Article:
Legislative Drafting Workshops Seek To Bridge Gaps In Process

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The time taken to draft legislation in states around the region could soon be reduced. This following the Improved Access to Justice in the Caribbean (IMPACT Justice) Project’s workshop series on drafting instructions and drafting legislation.

In total, 28 representatives from nine CARICOM member states registered as participants in the two workshop streams. During the sessions, gaps in the legislative drafting process were highlighted and proposals for bridging them were made.

Professor Velma Netwon, regional project director for the justice sector reform project, explained that as part of the fact-finding mission for the IMPACT Justice Project several stakeholders made overwhelming requests to host the two workshops as activities early in the Project’s life.

“Legislative drafting techniques and procedures play an important role in ensuring the success of justice sector reform. Across the region, the public is very critical of the length of time it takes to draft legislation and there needs to be a greater understanding between those who want legislation drafted and those who draft legislation as a means for making the process smoother. We have honoured the request of the Project’s stakeholders,” she said.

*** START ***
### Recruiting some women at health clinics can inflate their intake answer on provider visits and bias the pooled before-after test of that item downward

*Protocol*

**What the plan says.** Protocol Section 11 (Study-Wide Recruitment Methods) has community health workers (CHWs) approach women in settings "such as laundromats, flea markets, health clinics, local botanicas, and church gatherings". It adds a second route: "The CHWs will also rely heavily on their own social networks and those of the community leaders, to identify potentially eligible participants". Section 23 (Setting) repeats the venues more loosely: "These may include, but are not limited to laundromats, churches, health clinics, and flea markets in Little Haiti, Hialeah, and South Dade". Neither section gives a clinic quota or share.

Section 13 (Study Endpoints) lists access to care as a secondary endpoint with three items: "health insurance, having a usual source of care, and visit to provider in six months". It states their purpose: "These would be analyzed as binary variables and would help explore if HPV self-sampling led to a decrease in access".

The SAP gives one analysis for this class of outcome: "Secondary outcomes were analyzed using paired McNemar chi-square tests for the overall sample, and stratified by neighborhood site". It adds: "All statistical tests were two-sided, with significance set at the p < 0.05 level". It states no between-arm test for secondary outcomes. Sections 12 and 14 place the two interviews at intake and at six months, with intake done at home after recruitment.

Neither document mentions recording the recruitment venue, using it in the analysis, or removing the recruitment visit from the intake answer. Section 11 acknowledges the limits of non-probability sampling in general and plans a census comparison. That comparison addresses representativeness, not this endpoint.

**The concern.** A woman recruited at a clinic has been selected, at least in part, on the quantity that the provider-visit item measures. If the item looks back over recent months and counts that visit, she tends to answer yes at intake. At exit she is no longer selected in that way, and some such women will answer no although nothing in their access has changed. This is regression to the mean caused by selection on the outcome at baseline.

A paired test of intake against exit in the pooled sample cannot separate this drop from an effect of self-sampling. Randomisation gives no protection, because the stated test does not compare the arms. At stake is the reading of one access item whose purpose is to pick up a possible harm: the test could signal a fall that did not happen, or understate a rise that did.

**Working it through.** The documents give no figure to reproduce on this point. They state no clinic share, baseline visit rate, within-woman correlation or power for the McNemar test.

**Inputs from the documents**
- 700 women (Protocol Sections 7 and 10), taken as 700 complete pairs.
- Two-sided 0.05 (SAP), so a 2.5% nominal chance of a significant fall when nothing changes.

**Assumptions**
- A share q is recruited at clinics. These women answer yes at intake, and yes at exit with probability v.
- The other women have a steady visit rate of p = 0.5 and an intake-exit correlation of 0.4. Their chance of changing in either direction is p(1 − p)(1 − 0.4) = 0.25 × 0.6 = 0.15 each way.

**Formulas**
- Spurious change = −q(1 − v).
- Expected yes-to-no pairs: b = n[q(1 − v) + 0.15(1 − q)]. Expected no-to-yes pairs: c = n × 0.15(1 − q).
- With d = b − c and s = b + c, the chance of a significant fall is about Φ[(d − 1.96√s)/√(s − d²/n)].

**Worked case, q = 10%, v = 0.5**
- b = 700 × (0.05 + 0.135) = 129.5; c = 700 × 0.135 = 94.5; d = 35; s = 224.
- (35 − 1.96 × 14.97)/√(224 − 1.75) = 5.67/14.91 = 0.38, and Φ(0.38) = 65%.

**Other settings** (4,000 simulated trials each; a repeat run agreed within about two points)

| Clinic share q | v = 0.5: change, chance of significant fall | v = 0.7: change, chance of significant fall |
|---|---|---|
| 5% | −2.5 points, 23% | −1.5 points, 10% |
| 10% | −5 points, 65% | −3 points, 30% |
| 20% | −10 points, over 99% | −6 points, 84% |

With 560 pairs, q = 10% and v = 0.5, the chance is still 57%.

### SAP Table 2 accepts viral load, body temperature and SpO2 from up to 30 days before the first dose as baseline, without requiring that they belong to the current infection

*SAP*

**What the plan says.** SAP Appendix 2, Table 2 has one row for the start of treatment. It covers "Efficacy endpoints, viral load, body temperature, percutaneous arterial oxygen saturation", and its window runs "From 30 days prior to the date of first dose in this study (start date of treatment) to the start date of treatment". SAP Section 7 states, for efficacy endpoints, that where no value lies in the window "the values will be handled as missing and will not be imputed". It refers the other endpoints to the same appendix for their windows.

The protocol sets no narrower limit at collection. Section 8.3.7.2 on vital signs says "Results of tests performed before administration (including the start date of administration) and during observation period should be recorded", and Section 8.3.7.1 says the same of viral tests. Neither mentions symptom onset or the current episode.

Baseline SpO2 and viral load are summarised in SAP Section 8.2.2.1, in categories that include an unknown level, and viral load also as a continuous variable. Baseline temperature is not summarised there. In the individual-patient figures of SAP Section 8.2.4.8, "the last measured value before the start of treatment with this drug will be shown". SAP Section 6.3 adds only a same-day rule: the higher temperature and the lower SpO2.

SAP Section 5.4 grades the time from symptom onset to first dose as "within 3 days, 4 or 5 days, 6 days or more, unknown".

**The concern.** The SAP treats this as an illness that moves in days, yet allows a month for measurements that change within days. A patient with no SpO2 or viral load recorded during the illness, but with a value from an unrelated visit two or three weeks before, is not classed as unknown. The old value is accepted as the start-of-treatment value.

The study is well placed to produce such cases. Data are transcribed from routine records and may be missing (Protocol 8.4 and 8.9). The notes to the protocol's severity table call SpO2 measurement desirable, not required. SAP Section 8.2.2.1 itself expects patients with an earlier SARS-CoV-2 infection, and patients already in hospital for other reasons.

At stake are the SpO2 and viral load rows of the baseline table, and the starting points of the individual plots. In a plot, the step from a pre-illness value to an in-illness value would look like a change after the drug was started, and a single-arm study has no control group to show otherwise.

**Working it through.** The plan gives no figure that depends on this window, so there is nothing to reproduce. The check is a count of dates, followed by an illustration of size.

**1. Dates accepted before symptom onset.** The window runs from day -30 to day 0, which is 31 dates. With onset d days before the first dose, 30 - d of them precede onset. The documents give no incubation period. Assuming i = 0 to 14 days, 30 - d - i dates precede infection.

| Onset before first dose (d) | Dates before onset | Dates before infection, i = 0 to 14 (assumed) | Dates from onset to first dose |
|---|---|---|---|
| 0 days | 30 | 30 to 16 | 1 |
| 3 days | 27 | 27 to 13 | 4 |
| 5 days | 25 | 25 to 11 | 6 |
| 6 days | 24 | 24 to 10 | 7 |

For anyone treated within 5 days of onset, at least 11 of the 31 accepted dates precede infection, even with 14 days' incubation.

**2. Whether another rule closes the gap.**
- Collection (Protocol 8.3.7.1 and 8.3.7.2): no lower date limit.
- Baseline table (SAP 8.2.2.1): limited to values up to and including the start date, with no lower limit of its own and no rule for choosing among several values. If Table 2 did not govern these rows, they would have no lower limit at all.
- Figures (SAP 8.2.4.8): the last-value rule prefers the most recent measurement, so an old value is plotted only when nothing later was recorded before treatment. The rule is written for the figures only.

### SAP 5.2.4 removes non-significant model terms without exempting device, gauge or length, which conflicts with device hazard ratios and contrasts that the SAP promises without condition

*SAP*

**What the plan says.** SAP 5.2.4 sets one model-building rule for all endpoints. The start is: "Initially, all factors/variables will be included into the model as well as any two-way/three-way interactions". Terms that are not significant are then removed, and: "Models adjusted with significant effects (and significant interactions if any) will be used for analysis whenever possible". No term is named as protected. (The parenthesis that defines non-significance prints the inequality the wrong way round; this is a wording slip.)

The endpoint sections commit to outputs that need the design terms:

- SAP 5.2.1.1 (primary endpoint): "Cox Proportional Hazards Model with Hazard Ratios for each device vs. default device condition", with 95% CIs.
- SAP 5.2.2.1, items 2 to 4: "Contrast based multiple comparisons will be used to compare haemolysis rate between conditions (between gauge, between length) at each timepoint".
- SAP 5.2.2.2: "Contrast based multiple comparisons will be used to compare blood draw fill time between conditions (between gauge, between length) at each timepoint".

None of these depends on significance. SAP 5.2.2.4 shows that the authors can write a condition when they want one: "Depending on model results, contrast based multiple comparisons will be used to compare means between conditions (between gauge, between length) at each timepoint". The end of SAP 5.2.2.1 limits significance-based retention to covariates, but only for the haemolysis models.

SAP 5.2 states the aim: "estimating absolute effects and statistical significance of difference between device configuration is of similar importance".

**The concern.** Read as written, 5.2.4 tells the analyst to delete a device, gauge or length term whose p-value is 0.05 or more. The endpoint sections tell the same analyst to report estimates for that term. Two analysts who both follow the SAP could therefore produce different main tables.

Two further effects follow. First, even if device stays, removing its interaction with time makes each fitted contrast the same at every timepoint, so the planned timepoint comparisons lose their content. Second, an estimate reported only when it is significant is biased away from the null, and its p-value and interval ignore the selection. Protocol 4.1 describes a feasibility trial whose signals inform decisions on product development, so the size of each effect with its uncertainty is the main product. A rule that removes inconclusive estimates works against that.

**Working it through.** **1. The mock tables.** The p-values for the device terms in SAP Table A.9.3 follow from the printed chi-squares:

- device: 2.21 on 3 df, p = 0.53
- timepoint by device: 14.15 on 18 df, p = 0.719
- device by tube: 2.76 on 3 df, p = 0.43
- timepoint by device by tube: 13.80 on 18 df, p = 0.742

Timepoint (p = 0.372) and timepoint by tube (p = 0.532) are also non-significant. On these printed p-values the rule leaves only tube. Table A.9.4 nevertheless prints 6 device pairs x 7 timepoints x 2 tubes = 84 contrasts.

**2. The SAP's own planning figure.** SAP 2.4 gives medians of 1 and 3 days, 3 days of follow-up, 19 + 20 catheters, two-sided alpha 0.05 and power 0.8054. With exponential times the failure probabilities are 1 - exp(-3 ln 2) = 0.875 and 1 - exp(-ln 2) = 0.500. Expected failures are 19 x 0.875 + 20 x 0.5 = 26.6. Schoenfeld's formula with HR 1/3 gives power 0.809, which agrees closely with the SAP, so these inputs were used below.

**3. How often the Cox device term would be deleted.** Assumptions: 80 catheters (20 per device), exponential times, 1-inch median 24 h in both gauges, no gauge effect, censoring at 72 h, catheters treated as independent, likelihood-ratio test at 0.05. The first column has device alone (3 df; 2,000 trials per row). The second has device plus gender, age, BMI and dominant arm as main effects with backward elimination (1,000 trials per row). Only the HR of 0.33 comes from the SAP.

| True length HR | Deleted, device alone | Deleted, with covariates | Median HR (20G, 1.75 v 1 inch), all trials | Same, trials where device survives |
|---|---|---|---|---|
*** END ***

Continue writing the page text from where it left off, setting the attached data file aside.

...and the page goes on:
“The participants from these two workshop streams were encouraged to share their experiences and ideas with a view to forming a bridge between the two groups in the legislative drafting process.”

At the end of the workshop series, participants from both sessions identified items to be included in manuals which could be used by persons asked to draft instructions for legislation and those who are required to draft the legislation.

“When completed, these manuals will promote standardised and consistent drafting techniques for use by public administrations across the region and help to improve the quality of legislation produced,” she noted. “They should be ready by the end of the first quarter in 2015.”

The sessions included permanent secretaries, representatives from government offices, regional institutions and legislative drafters from CARICOM member states served by the IMPACT Justice Project.

Participants paid rapt attention to John Wilson and Segametsi Mothibatsela, experts on legislative drafting from the United Kingdom and the CARICOM Secretariat respectively, who facilitated the two workshops.

Presentations and discussions over the first three day workshop centred on the preparation of drafting instructions and plans for drafting legislation while the second session focused on the need for regional coherence, legislative procedures and legislative style.

Professor Newton added that part of the capacity-building component of the IMPACT Justice Project is to increase the pool of legal drafters available in the region as another means for reducing the time taken to draft legislation.

“The University of the West Indies is a key partner in the implementation of this justice sector reform project and we are working together with tertiary level institutions around the region for developing capacity in legislative drafting,” she said. “Activities in this area are in the works and you will hear more about them shortly.”

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